But that doesn't appear to put a crimp in his personal fulfillment.
"Well, my sex life is great," he said, laughing. "I don't have a problem with that area."
Indeed, he has stripper poles in his basement, although they're not many parties at 50 Cent's house. He said he doesn't have a girlfriend at the moment.
As for his friendships, 50 Cent said, "They're pretty good, before they reach the point where people start to have the ...." the rapper said, trailing off. "I don't know how to explain this to you -- this is -- I've never been in this area -- we're in uncharted territory right now ... as far as the interview."
If 50 Cent developed trust problems growing up in the streets, it's perhaps understandable.
He said he was 12 or so when he started selling cocaine.
"Yeah, because when you don't got even enough money to keep decent shoes on, and everybody that you can make reference to that has the lifestyle that you actually aspire to, it's hustling," he said.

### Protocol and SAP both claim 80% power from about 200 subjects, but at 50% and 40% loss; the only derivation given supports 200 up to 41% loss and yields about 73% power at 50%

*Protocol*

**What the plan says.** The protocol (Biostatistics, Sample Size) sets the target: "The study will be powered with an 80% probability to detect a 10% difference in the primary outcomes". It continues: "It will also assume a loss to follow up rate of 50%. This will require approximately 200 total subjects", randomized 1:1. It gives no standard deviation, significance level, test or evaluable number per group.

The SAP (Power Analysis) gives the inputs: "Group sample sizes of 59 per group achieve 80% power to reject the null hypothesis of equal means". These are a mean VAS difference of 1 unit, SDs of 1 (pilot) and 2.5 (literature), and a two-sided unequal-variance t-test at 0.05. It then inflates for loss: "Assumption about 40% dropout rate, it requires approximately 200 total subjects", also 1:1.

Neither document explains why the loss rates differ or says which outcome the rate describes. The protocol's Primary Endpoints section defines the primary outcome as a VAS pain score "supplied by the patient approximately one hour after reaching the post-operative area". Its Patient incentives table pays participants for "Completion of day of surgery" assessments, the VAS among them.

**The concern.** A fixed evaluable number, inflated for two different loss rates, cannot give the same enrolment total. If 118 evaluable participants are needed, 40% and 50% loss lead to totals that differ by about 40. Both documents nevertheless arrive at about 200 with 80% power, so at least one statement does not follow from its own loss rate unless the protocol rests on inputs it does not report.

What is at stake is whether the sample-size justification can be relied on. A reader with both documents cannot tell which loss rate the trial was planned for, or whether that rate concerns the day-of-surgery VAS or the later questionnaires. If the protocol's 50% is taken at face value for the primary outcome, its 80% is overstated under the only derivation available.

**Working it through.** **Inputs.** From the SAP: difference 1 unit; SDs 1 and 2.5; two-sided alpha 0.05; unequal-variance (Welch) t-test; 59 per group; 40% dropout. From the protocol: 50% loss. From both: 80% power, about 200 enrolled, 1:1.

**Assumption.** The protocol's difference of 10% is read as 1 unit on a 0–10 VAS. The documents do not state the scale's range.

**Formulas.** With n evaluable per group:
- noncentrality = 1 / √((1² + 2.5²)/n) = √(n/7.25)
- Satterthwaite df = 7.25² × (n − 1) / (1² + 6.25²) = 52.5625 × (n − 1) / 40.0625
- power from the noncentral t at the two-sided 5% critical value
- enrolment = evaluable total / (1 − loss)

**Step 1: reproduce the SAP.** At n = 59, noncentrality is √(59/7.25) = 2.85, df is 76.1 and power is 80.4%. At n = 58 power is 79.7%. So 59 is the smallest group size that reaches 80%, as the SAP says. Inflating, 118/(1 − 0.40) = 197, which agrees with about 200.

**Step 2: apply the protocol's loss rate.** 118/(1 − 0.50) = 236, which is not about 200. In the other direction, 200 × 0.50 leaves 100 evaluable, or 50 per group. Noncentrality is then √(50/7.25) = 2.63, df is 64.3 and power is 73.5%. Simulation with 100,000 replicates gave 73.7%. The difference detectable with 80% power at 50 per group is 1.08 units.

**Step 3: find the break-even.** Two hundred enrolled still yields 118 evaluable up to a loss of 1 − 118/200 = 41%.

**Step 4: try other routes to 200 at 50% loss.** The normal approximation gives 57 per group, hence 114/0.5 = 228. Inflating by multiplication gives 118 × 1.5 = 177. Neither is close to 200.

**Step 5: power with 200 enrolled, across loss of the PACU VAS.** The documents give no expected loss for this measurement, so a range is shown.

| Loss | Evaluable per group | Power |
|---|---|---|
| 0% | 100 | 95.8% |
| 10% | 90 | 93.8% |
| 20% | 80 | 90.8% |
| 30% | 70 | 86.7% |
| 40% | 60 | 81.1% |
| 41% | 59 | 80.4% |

His criminal career came to a violent climax when a Brooklyn stick-up artist shot him nine times, as dramatized in the hit movie he made about his own life called "Get Rich or Die Tryin'."
"Sometimes, I feel tingles when it's starting to rain. Like my bones, because I broke a lot of bones in my body," he said.
When he goes back to his old neighborhood in the New York City borough of Queens, he attracts a lot of attention; and not the kind he wants. He visited the park he used to go to when he was a kid, when he was still known as Curtis Jackson, or, to close friends only, as "Boo-Boo."
Multiple police cruisers appeared.
"Wow, the police," he said. "It make me don't even want to be around here."
His time in the streets has left 50 Cent with a robust skepticism about the police.
"Look, all the cops come when I come," he said. "They think I'm a terrorist."
Could it be the police are just worried that he would draw a crowd?
"Not for that, there are detectives in that car," the star said. "They got one, two, three, four ... 12 police officers for me to walk in the park."
His mother was 15 when she gave birth to him. She made a living selling drugs.